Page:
Fifty common expressions that originated from the Bible that influence our language today.
Putting Words into Someone’s Mouth – There are two aspects of this phrase, the first is the most common and hurtful and the second is the most Biblical and helpful.
Hurtful – To tell someone what to say or to interpret what someone has said for your own advantage. This seems to stem from when Joab went to Tekoah and instructed a woman on how to approach King David for his own advantage. Thus, the Bible records that “…Joab put the words in her mouth” (II Samuel 14:3).
The expression is still often used in a political sense. In 2016, Australian Treasurer, Scott Morrison told journalist Leigh Sales, “I will use my words, you use yours, and you’re not allowed to put words in my mouth.” In 2013, Democrat, Jim McDermott, accused newswoman, Megyn Kelly of “putting words in his mouth.”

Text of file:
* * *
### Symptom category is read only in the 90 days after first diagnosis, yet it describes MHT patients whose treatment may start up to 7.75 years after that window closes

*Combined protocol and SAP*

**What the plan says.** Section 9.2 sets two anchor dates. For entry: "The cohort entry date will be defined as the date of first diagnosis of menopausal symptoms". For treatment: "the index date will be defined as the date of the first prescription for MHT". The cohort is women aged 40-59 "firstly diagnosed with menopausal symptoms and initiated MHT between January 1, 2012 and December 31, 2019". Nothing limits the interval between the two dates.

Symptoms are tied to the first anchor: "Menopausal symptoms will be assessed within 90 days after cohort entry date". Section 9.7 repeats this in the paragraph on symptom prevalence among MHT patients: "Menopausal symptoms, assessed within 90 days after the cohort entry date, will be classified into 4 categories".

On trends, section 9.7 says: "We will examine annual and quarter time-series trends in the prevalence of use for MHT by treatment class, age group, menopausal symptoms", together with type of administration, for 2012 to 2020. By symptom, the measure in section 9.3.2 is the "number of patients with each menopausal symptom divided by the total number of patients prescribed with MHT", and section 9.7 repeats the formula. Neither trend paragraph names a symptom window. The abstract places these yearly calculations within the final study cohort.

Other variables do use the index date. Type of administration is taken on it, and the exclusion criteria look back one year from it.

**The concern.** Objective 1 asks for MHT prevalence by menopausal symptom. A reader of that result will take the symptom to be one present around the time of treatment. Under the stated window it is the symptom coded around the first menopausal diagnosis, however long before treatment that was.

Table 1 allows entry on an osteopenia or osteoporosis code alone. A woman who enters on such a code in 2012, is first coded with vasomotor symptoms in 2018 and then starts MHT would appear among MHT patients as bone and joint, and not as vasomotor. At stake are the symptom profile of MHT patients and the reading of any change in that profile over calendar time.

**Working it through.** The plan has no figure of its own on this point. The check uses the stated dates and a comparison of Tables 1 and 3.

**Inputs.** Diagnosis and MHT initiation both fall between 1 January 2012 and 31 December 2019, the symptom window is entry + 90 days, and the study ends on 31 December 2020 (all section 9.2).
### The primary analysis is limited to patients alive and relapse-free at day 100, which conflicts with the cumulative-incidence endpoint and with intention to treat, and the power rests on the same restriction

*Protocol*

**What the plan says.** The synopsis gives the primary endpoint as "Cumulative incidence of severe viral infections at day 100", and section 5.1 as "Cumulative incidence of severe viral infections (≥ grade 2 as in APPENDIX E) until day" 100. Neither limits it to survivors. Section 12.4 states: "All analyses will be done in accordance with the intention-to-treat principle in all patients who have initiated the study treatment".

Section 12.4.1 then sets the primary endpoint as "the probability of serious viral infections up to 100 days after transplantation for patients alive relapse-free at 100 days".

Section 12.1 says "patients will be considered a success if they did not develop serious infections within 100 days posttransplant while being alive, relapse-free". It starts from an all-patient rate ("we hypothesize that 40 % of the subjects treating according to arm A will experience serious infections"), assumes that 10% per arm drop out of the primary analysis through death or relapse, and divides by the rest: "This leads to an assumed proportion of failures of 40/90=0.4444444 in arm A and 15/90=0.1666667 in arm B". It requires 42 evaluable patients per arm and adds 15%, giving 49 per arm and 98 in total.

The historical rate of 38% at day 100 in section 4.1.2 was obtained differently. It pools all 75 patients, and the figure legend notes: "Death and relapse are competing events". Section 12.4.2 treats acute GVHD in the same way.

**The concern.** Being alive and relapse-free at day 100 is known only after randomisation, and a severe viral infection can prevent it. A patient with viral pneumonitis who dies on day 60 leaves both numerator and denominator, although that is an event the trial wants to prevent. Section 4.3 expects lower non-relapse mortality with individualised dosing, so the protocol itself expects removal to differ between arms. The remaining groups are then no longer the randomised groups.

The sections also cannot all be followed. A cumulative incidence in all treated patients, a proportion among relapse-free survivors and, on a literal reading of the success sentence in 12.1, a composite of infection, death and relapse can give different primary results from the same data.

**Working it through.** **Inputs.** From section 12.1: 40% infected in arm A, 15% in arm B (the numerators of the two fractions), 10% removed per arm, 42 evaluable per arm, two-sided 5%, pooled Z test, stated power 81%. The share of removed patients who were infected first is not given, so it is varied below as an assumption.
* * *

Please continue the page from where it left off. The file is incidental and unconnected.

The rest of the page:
Helpful – There is also the aspect of God putting His words in the mouths of His prophets (Exodus 4:15; Deuteronomy 18:18; Isaiah 51:16; 59:21; Jeremiah 1:9). The word “prophet” comes from the Latin pro meaning “instead of,” and phet meaning “to speak.” Thus, a prophet was to speak in the place of God (see Exodus 7:1). Today, while we do not speak by “inspiration,” we still have the opportunity and obligation of speaking God’s Words.